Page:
Trauma and OCD
What's the relationship between the two?
Posted Jul 08, 2020
I believe that given the perfect combination of circumstances, trauma can indeed turn into full-blown OCD. However, since OCD is a neurobiological disorder, I feel a person has to have a genetic predisposition in order to be triggered. In other words, a person who does not have a predisposition toward OCD can survive a trauma and not be at risk of developing OCD.
Years ago, I had a client who lived through a devastating trauma in her early 20's. When I began treating her for OCD, she was in her early 30's. After her trauma, she began a series of checking rituals. She had a nighttime routine that involved checking again and again all the locks and windows in her home.
She also would check her security cameras and alarm sometimes every 15 times to make sure everything was on. She would walk into her son's room 20 times to check and re-check his windows. She needed to say prayers with him in a very specific way and if it went wrong, it was re-done until it felt right. This highly compulsive routine would sometimes go on for three hours!
I believe this particular client was always predisposed to OCD. Her mother had a diagnosis as well as her uncle. The trauma was enough of a stressful environmental trigger to push her into performing compulsions. Starting to perform compulsive behaviors strengthened her obsession that the trauma she experienced could happen to her son (her obsessive fear). She then became trapped in a horrific OCD cycle that tricked her into thinking that she needed her compulsions or else her worst fears would happen and her son would be hurt or killed.
All of the clients I have worked with who have a diagnosis of both PTSD and OCD report feeling as if the compulsions give them some sort of control over preventing traumatic events from happening to them again. Although they realize that this way of thinking is not logically correct, it still feels like there is a chance it could be true.
That being said, I have had some clients whose obsessions are not directly related to the trauma they experienced but a totally different fear.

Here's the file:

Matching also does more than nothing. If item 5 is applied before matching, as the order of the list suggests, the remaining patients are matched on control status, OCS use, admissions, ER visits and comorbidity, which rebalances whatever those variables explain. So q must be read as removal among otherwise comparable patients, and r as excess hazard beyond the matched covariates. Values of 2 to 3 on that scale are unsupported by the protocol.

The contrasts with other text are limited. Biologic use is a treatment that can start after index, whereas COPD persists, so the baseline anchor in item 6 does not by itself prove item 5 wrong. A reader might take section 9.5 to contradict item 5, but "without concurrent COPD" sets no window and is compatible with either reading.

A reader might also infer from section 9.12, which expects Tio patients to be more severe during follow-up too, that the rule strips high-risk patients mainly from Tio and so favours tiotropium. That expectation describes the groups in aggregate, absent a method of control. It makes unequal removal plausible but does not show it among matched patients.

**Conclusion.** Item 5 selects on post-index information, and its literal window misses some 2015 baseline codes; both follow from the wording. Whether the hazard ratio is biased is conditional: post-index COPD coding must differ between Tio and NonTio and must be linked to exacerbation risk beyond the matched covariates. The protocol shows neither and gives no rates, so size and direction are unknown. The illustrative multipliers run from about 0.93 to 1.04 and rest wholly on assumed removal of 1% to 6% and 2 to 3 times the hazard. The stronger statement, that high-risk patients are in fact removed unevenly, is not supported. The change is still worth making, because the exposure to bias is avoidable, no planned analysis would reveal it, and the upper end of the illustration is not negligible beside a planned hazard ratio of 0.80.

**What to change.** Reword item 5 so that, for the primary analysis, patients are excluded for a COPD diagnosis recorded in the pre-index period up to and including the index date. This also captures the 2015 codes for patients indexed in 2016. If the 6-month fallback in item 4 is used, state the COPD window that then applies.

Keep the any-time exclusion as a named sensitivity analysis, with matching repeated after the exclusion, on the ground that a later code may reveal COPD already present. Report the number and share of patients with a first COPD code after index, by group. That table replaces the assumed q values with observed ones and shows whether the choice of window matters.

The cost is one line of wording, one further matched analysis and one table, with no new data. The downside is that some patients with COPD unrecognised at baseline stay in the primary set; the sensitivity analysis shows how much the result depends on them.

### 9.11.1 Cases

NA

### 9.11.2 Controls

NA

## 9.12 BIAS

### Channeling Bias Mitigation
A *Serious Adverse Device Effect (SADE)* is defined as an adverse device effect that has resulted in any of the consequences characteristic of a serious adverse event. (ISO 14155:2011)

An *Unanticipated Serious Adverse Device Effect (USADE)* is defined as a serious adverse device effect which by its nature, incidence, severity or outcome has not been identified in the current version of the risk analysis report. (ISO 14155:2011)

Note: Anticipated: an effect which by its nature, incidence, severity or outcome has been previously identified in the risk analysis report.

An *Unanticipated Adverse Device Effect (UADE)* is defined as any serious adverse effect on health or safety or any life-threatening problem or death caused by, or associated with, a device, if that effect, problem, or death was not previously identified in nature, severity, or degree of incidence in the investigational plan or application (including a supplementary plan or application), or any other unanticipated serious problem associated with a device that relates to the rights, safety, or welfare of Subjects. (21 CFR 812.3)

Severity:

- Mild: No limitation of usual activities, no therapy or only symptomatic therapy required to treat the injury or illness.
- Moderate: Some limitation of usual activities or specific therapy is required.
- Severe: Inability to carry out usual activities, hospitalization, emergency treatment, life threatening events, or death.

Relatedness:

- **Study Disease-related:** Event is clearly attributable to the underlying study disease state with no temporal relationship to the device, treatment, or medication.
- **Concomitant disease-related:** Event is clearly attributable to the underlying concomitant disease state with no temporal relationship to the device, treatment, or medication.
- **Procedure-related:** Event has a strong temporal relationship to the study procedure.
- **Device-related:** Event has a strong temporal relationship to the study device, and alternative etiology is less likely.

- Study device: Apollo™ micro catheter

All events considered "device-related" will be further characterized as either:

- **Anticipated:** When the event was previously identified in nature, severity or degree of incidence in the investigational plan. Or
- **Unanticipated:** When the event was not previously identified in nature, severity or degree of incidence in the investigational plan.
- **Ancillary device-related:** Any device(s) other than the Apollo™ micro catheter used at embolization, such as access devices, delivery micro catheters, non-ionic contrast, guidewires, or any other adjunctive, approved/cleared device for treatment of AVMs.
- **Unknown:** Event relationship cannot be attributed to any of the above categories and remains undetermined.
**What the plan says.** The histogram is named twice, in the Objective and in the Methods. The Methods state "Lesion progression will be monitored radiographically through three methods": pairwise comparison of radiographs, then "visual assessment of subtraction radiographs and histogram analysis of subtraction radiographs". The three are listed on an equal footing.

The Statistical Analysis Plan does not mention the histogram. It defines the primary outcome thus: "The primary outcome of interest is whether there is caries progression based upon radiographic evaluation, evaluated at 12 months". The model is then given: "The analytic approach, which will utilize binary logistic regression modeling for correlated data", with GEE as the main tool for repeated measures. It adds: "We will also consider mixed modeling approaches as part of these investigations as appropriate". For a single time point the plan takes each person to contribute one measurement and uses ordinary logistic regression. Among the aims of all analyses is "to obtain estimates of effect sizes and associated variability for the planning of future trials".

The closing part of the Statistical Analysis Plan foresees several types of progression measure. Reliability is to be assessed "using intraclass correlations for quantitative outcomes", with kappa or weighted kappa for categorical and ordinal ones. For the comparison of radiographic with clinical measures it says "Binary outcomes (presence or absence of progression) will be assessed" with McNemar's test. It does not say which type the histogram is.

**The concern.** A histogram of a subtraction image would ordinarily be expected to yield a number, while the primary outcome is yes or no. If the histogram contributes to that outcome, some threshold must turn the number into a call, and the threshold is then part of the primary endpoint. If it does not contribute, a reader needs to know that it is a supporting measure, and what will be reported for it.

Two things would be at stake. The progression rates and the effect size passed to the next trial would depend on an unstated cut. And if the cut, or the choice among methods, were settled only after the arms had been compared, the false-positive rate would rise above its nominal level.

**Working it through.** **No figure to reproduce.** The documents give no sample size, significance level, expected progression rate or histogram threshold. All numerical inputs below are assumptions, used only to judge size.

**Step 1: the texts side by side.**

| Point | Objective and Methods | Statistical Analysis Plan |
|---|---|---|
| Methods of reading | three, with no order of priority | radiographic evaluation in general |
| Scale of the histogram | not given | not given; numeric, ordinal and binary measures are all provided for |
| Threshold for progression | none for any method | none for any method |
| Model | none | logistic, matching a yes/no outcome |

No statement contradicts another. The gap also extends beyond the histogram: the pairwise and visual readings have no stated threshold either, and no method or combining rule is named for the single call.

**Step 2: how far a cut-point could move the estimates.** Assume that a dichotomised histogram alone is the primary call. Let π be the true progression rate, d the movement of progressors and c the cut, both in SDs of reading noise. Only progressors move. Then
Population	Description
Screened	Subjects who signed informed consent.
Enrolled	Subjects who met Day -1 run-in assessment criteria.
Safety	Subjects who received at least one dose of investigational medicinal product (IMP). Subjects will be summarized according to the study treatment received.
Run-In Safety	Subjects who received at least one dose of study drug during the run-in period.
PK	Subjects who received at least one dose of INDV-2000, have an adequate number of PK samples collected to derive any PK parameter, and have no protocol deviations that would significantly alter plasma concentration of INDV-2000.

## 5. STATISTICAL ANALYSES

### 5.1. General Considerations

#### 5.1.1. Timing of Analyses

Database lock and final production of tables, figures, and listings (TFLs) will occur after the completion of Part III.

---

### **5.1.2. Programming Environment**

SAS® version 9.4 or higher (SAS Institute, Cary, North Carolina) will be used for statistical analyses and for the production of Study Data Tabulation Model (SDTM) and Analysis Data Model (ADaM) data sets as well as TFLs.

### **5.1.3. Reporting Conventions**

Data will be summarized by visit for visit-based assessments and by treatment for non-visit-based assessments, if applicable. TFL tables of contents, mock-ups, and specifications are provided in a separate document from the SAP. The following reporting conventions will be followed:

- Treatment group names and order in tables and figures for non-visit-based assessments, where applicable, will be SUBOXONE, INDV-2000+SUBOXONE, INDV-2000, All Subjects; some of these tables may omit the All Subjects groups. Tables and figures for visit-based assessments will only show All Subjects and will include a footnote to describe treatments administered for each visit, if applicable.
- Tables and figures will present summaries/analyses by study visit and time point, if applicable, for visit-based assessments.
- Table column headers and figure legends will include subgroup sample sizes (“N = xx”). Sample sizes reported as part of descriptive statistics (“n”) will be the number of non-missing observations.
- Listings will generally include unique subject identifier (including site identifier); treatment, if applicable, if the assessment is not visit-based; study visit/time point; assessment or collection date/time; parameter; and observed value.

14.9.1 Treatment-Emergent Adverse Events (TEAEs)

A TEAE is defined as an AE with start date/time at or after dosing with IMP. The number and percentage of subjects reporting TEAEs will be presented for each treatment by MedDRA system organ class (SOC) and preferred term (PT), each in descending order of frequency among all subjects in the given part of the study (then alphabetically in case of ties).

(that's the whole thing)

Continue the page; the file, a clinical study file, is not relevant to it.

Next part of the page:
For example, I once treated a man in his late 30's who witnessed his brother being fatally shot in front of him. His OCD was not related to guns, but he was obsessed with battery acid. His entire mission in life was to prevent coming in contact with battery acid, to the point that he could not function anymore.
Even though battery acid and getting shot are two separate concepts, I believe that the compulsions he would carry out to avoid battery acid were really about preventing anyone in his family from getting hurt or dying. His compulsions were trying to stop him from ever having to experience that horrific helpless feeling that he felt when his brother died. On a deeper level, the compulsions became an attempt at saving his brother, and every compulsion he did he was trying to not let his brother die.
Treatment can be tricky when dealing with OCD sufferers who have experienced trauma, because therapy puts them in a vulnerable position to have to deal with feelings of discomfort, contamination, fear, and helplessness, and asks them to do nothing to stop those feelings. Many times, this can bring them back to the original trauma. In these cases, I give clients strategies to deal with the trauma in a way that does not involve compulsions.
In fact, it is a great idea to try to prevent trauma victims from getting into the habit of using compulsions in the first place. Purely hypothetically speaking, perhaps there is a chance of preventing OCD from even starting after a person experiences a strong environmental trigger. (See my post, "Can Coronavirus Health Behaviors Trigger OCD?")
It is very important to seek immediate psychological help if you or a loved one has experienced a significant and stressful life event and you begin doing a series of rituals or compulsive behaviors. If you notice that you can not stop performing the compulsions on your own please reach out to a qualified professional for help.